In support of this claim Athanasius’s enemies even produced a severed human hand, parading it around the streets of Alexandria. According to them it was the hand of the late Bishop Arsenius which some brave men had managed to steal from Athanasius.
Then as now, the news-consuming public gobbled up these sensationalistic reports until eventually there was massive public outcry for an investigation. Seizing the opportunity, the Arians called a fraudulent church-council and summoned Athanasius to defend himself. Athanasius, armed with a secret trump card, obeyed their summons and appeared before the council.
As the trial began the Arians repeated their lies against Athanasius, even producing a number of false witnesses who testified against him. These incredible accusations reached their crescendo as, much to the revolution of the council, the Arian’s produced the severed hand of Arsenius as their final piece of “evidence” against Athanasius.
The case seemed airtight. Athanasius looked done for. The Arians tasted blood in the water and like hungry sharks and like wolves on the prowl they licked their chops in anticipation of their victory.
But it was then, much to the surprise of nearly everyone, that Athanasius played his trump card.
It seems that prior to the trial, Athanasius, fully aware of the seriousness of the charges against him had set out to do the only thing he could do to clear his name. Athanasius had set out to find the body of Arsenius, and find it he did. And far from the body being dead and dismembered, Athanasius found Arsenius’s body very much whole... and very much alive! Just as Athanasius has suspected, the Arian bishop Arsenius wasn’t dead at all but was hiding out in a cave as an active participant in the conspiracy against Athanasius.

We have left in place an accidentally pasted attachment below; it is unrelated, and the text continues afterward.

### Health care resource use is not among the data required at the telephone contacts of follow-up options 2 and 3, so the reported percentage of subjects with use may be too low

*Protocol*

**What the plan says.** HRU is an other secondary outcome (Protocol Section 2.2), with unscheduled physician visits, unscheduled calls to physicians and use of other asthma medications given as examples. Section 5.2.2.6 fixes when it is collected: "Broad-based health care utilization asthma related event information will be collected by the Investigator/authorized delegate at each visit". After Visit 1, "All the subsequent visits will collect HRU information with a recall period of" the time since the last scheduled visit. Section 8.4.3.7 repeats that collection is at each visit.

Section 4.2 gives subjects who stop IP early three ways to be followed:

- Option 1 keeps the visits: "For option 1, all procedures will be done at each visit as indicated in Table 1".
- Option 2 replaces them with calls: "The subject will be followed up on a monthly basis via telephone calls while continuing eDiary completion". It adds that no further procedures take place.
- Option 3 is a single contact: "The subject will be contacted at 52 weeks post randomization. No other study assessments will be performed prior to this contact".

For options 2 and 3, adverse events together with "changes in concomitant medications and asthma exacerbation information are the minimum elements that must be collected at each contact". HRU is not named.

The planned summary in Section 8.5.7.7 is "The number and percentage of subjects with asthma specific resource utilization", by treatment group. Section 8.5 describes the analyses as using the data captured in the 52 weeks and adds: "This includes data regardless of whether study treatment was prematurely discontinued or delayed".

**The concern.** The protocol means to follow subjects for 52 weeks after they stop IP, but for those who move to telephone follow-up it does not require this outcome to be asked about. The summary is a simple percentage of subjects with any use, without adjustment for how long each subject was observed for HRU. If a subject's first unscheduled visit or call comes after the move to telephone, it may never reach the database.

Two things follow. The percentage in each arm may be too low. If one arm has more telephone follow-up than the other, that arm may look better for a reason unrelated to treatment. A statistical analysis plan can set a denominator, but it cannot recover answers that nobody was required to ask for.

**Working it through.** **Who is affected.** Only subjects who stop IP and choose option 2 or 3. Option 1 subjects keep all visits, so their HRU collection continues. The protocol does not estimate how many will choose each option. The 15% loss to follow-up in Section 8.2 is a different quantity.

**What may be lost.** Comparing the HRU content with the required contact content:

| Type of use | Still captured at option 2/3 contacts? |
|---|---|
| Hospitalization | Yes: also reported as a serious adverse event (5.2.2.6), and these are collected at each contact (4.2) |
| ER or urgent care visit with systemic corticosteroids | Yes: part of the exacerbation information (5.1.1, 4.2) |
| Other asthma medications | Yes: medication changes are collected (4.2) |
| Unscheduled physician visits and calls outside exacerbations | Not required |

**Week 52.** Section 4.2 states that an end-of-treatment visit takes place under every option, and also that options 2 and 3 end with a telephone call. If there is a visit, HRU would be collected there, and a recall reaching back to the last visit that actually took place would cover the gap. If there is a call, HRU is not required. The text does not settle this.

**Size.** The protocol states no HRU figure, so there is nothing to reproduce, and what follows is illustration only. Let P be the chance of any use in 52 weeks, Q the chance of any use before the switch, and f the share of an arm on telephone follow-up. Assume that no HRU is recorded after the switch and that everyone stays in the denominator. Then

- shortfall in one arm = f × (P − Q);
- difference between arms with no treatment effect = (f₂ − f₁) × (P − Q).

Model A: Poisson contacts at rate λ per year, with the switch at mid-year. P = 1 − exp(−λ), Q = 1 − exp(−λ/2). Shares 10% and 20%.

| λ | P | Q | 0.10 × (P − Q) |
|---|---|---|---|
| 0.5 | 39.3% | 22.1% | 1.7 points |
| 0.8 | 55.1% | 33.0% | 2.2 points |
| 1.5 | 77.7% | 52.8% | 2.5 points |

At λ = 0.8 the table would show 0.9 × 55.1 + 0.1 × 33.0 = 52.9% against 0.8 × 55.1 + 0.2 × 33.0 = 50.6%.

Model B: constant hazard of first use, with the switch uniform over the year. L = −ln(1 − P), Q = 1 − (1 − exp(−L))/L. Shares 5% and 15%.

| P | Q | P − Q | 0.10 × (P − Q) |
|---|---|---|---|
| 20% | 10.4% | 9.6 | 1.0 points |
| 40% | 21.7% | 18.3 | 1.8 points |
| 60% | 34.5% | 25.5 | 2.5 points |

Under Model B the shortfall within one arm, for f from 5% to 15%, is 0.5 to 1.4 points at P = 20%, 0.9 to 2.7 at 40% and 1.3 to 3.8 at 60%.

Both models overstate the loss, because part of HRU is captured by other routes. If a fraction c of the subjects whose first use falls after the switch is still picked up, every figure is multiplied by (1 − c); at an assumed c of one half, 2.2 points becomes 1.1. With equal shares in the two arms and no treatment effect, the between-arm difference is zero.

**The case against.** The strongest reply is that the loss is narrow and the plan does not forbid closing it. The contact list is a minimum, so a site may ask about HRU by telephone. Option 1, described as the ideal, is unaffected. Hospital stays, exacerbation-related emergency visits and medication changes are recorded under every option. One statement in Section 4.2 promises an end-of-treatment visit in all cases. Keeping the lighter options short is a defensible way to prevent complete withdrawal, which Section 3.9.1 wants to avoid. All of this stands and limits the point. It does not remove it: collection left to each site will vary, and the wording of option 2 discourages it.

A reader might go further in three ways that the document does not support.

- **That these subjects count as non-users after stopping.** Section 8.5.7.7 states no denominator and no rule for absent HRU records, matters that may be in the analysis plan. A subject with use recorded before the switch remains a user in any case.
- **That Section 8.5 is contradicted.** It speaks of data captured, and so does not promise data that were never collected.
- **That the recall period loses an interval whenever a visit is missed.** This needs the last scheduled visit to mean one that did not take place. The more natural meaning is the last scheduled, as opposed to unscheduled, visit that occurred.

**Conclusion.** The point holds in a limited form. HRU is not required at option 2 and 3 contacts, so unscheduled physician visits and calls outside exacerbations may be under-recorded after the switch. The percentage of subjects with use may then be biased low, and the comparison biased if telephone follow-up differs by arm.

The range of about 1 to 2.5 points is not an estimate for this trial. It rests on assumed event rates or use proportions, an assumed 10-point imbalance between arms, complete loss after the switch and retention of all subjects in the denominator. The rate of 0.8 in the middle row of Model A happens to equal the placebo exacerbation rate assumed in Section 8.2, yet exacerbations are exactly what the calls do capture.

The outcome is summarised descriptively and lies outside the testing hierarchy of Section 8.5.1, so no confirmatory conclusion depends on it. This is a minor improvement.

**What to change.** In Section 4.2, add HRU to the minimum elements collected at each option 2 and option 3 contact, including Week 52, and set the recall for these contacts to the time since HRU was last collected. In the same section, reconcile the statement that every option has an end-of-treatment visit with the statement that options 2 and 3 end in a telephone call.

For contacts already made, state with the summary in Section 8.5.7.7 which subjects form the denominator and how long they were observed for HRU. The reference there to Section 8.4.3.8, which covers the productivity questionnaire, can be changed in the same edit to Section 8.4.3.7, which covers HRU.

Without his opponents realizing what he had discovered Athanasius now began a theatrical display of his own before the council. With the help of some friends Athanasius actually managed to introduce Arsenius, heavily veiled, into evidence.
His face hidden and his hands concealed under unusually long sleeves, Arsenius was led before the council. Those present at the council watched as Athanasius quietly proceeded to roll up the sleeves of the cloak one by one, exposing first one hand and then the other. Then in a manner reminiscent of a Scooby Doo episode, Athanasius pulled back the hood of the cloak revealing the face of Arsenius.
As the assembly gasped in surprise Athanasius dramatically turned to his accusers and asked them to explain how it was that Arsenius was not only alive but was also in possession of both his hands.
While we might think that introducing this evidence should have silenced Athanasius’s accusers once and for all it didn’t. This is history. And history does not, often times, have the neat and tidy endings of Matlock episodes. Despite the powerful evidence in his favor – namely a living, breathing, two-handed Arsenius – the council, packed full of Arians, were furious and declared Athanasius guilty.
In the confusion and outrage that immediately followed Athanasius somehow managed to escape, fleeing to Constantinople to appeal his case before the emperor.
So ends one of the many adventures of Athanasius.